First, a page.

As shown in figure 6 below, we have six categories of movements to choose from:
- Shoulder health.
- Posterior chain.
- Ankle mobility/strength.
- Human movement.
By assigning categories to our warm-up circuit, it ensures we train the areas needed to lower injury rates and raise athletic performance. The added benefit of categorizing our warm-up is if we’d like to give autonomy to our athletes, we can give them a list of movements to choose from in each category, and they can decide what works for them.
Each day, we should pick one movement from each category and perform 2-3 rounds. At the end of each round, athletes perform a short sprint or whichever jump is being measured that day. We use this to measure progress, evaluate readiness, and improve coordination and power outputs in specific positions.
High-Intensity Dryland Days
High-intensity dryland days focus on developing strength, power, speed, and total-body coordination. This is done through resistance exercises, jumps, and sprints performed in circuit fashion. Although it is a circuit, that does not mean we let our swimmers go through as fast as possible. Instead, we use a steady pace and recover as needed between movements. The added benefit to not rushing through the circuit is that we’re inducing an aerobic stimulus as a side effect, thus improving our aerobic base even when it’s not the focus.
Each workout, athletes have six stations:
- Lower body main.
- Multi-rep jump or sprint.
- Posterior chain.
- Upper press.
- Upper pull.
- Measured jump.
Ideally, athletes perform the movements in this order, but logistics can play a factor. In my situation, I told the athletes to perform the main lower body movement and multi-rep jump or sprint back-to-back, and the measured jump last. The key is to perform the jump last because this ultimately serves as our program’s evaluation. Are we improving what we say we’re improving?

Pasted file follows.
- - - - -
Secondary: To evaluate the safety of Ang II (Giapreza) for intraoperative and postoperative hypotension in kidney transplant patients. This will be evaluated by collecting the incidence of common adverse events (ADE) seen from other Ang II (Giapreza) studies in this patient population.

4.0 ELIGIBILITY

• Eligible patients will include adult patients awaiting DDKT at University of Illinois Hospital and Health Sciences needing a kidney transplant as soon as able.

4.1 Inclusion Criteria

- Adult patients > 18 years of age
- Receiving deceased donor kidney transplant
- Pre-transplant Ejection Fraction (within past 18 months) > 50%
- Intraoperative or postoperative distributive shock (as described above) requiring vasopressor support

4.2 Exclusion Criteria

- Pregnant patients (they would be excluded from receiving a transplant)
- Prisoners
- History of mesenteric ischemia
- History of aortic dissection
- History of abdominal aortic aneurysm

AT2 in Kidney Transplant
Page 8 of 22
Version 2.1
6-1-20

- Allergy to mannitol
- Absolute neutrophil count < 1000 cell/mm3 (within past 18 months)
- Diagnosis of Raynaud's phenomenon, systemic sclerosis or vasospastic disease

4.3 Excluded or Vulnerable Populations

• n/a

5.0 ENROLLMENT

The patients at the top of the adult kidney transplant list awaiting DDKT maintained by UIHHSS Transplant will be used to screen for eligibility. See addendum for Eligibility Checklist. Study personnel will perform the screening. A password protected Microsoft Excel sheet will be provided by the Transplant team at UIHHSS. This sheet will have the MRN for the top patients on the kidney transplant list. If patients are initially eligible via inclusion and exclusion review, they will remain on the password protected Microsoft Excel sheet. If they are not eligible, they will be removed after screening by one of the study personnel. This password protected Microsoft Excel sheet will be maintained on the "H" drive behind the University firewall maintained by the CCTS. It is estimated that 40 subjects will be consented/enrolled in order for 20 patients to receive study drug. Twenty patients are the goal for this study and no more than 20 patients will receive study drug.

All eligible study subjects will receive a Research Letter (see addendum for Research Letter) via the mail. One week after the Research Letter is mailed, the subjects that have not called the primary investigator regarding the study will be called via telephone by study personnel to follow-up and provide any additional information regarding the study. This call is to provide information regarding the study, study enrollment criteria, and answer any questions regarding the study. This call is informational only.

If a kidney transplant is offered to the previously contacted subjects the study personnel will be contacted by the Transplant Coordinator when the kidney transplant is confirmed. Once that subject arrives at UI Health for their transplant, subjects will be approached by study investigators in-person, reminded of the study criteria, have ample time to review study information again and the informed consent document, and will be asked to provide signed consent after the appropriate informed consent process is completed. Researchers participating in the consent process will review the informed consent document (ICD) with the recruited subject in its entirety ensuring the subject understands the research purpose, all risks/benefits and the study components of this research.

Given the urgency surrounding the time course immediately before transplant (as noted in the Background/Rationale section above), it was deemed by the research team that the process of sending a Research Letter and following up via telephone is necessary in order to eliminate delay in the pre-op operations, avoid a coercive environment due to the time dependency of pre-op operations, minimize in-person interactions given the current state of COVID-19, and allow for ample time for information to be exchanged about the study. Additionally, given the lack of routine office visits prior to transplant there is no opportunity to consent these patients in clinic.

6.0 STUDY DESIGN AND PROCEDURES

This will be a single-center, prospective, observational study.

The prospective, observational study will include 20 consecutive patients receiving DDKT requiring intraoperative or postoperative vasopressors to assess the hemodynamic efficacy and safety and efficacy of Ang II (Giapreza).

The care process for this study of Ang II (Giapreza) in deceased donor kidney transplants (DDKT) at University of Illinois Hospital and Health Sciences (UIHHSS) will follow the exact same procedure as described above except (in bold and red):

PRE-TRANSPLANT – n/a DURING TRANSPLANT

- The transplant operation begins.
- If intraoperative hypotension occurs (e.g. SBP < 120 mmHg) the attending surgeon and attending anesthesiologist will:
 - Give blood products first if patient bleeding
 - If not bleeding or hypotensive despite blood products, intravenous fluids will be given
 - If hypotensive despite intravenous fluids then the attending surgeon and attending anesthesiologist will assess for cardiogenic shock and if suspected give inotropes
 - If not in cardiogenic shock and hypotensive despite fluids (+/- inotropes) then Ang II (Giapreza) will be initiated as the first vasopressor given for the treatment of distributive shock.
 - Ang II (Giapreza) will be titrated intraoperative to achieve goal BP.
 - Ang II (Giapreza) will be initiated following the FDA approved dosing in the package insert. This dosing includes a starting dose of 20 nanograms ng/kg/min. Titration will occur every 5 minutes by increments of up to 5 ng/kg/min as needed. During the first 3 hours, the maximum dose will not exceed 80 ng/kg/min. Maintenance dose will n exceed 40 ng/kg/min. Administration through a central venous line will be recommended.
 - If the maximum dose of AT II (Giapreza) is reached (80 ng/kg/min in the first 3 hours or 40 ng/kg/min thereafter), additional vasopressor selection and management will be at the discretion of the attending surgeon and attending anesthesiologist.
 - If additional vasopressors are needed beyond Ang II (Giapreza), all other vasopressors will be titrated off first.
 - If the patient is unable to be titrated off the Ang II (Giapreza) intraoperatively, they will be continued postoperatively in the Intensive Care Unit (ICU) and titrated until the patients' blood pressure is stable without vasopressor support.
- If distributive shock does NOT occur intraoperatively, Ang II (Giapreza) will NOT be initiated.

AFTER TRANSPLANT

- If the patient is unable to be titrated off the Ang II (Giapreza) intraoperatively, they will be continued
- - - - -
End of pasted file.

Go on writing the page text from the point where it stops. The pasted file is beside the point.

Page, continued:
Figure 7 gives an example of a weekly layout for in-season training (working slow to fast with a single focus each day). How we categorize specific movements, such as squats versus deadlifts, determines where movements land in our training week. For example, I categorize squats as my lower body strength exercise and deadlifts as lower body power or speed, considering the movement and loading parameters. This means we squat on Monday and deadlift on Wednesday.
As a note, we use heavy deadlifts, which may be considered strength, but I believe they have a higher correlation to promoting max velocity, which is why they are placed in the middle of the week. The idea is that we are priming or potentiating the nervous system to be heightened for weekend meets.
Low-Intensity Dryland Days
The goal of low-intensity days is to build up our aerobic base and drive recovery. By improving our aerobic base, we increase the amount of work our swimmers can handle while improving the efficiency of our cardiovascular system. This is accomplished through continuous aerobic circuits or interval training.
For continuous circuits, we place 20-30 minutes on the clock and get through as many rounds as possible. As the coach, you pick the movement and number of reps from five categories:
- Carry or medball.
Following the table below, we can create unique circuits week-to-week or let our athletes choose any movement they want within each category.
Performance over EnduranceAs swim coaches, we must acknowledge there are more buckets to fill than just endurance, says @coachrgarner. Click To Tweet
Dryland training adds another layer of stimulus to our training model in and out of the pool. As coaches, we must acknowledge there are more buckets to fill than just endurance. To build faster swimmers, we must have them swim as fast as possible in the pool and elevate their central nervous system out of the pool. By creating an environment where speed, power, strength, and overall human performance are pursued, we will develop well-rounded swimmers who are better prepared for today’s training and tomorrow’s races.